What Am I Thinking #1

Today’s offering is a guest post from a friend who I’ve asked to write about her experiences running a game for the first time. Its been so long for me, I wanted a fresh take on life behind the screen. She’ll be visiting us when she can… Enjoy.

Cue either “New World Symphony” or “A Whole New World” from Aladdin. Whatever floats your boat, lovelies.

I decided that, instead of spamming RG’s postings with redundant questions, I’d get it all in one post. I’m going to run a D&D4e game for my friends this summer (hopefully) once a week. Mostly it’s for me, because I have not played D&D4e in months. Summer’s on its way, ladies and gentlemen! This means hazy, purple twilight dotted with early rising stars and fireflies. This means sweet tea, taco bell, good times, and gaming. I cannot wait to have a map set out on a table with my friends, listening to kids laughing through the screen door.

Okay, ideological fantasy time over, I am a little intimidated by the sheer freedom I have. What kind of game do I want to run? What kind of world should I build? Should I BUILD a world or use a pre-created one? Should I reflavor the classes, keep them classic, let the players do it?

I think, what I want to do, is create a couple of points on the map that have adventures, characters, and ideas that I like. I’ll have some races and classes that I’ve re-flavored to my liking, with full backgrounds and the like, but I won’t pull information out unless asked for it. If the players want to use a flavoring I’ve created but not the extensive background, if it isn’t essential to the world that the background of this species stays the same, I can drop it.

I don’t anticipate that I’ll always have players who want to put that much effort into creating the world around them; this is not a bad thing either, because I love being able to tell a story… it’s one of the reasons I want to game master. My little cousins want to interact with characters I’ve created. They want to play a video game only do the RPing all on their own, so I create the world and the campaign and the people for them, and they go through as themselves. It makes them happy, it makes me happy.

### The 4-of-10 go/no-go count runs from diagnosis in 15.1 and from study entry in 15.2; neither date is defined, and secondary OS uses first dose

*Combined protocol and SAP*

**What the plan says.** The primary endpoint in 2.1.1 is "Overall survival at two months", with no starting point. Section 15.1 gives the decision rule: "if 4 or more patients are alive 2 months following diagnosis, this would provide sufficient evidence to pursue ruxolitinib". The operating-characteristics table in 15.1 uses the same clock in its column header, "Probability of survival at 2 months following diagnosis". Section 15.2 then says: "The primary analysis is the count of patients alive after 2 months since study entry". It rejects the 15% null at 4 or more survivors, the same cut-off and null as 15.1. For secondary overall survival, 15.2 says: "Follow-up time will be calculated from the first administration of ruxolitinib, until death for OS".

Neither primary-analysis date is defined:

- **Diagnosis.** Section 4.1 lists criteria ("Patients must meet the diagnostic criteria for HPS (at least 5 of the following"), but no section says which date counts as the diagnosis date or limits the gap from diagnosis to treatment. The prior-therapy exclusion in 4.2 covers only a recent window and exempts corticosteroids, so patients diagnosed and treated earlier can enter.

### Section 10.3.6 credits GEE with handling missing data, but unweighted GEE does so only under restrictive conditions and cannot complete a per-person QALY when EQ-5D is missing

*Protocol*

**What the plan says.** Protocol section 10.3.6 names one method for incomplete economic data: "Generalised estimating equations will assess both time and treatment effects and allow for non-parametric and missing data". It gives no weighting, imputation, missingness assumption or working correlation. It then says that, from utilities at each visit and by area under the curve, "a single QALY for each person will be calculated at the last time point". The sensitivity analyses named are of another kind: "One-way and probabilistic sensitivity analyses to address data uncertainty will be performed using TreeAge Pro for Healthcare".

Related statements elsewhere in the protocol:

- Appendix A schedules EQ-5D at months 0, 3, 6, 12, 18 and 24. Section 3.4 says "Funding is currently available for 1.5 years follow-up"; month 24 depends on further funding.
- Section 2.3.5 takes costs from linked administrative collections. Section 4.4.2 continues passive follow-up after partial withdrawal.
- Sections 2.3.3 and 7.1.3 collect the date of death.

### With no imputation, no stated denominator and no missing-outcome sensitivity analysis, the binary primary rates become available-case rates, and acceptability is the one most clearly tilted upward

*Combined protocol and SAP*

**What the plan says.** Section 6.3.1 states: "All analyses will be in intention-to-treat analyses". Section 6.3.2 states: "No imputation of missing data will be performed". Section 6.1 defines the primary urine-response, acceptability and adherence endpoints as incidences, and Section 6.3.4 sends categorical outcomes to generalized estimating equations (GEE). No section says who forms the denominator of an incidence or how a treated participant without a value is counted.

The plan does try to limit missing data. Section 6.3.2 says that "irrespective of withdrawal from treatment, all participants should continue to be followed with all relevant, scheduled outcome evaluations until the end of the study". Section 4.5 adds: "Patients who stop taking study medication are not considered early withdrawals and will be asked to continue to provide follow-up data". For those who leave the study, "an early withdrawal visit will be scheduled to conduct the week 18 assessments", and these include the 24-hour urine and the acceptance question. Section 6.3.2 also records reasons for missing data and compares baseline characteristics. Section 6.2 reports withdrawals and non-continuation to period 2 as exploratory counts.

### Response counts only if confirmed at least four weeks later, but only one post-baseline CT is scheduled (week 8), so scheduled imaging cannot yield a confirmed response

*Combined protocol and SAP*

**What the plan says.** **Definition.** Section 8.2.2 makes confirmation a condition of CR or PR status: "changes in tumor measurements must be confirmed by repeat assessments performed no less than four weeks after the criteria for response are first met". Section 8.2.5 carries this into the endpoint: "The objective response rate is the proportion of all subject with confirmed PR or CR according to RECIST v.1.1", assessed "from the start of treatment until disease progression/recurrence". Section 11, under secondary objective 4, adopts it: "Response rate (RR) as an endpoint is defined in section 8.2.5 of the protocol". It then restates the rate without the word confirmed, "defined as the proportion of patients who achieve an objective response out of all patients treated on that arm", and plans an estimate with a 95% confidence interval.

If I have the group this summer that I want to have, I anticipate having a lot less control over the world. This is awesome. I want to run a game based on what they want. I can figure out a lot of that, I surmise, from character backgrounds and discussions beforehand. I could be wrong, but I don’t think giving the players a lot of freedom is a bad thing at all. Any thoughts on when it could be too much?
I don’t know… I guess I’m excited. I’ve been working on this fantasy world I write in for years and years… but it’s pretty underdeveloped. I could use a couple games to help it expand and grow in ways I couldn’t even imagine! The only problem I foresee is something that I’ll have to deal with. If they blow up my favorite city or something, it’s not a huge deal.

Anyway, this was a little disjointed, I am not getting good quality sleep these days. I blame bad dreams and finals. I have no idea when this huge research paper is due, and in typing that, I realized I forgot to turn in a paper yesterday *sigh* ah summer… you just can’t come fast enough.

“In my dreams, I’m always an eight-foot-tall shifter with clerical powers and a giant purple hammer.”
Until next time, if you have any thoughts on what could be good to keep in mind in the planning process, please let me know!

– GM Lo

p.s. As for races and classes, throughout the weeks beforehand, I’ll post some ideas. We’ll see how that goes *saucy wink*


6 responses

  1. Well, for world building, I usually split the difference between “pre-gen” and “home brew.” I usually take a world, and keep it’s biggest details (Gravity is half as much here, people distrust half-golems because they caused the great war, zombies are actually intelligent here), and ignore all the specifics (Old Man Jimmy runs the emporium on 5th Street in the Capital City, the high king is really a slaad, anyone who visits the temple of Farfignugen gets +3 to Diplomancy for a week).

    I use the overarching details to give the game a certain flavor, but I avoid the specifics to keep the players from knowing too much and being jerks about it (“But it says that Old Man Jimmy runs a shop in this town, and he always has +3 nets in stock!”).

    Also, I like to use my own NPCs, rather than worry if I’m playing an established NPC correctly. The exceptions are NPCs who’s personalities are never described in depth (Like Cholerix in my last 3.5 game. She exists in Planescape, but she has a paragraph of detail.).

  2. oh… that’s actually great advice. Are you referring to players knowing about a pre-gen world, or players that have played in your created world before?

    I like to make my own NPCs too. It’s more fun that way, and I feel like I put more into them if I know how they react. One thing I’m certainly never going to change is how much personality (however frivolous or useless it seems) I put into NPCs. I think it gives the game a life.

    What are some pre-gen worlds you like to use for a basis?

  3. I meant players know the specifics of the campaign world. If you use a published setting verbatim, it probably has important NPCs and locations stat-ed out in a book somewhere. If the PCs have read that book, they will have expectations about where people and things “should be.” If you remove the specific details, and tell the players this, they will be a bit less tempted to metagame, and it takes pressure off of you to remember where every published inn is located.

    Of course, if you really love a certain published location or NPC, leave them in. Tweaking them is fine too, but you probably want to let your PCs know before an extablished NPC starts acting contrary to their expectations (Like dear ol’ Mesos. I stole him from the Scarred Lands setting, but I changed him to the point that he was barely recognizable.).

    For DnD, I usually set my games in a Planescape world. The interactions of the outsiders and the conflicts of philosophies are what interests me about the setting. The Scarred Lands are also good.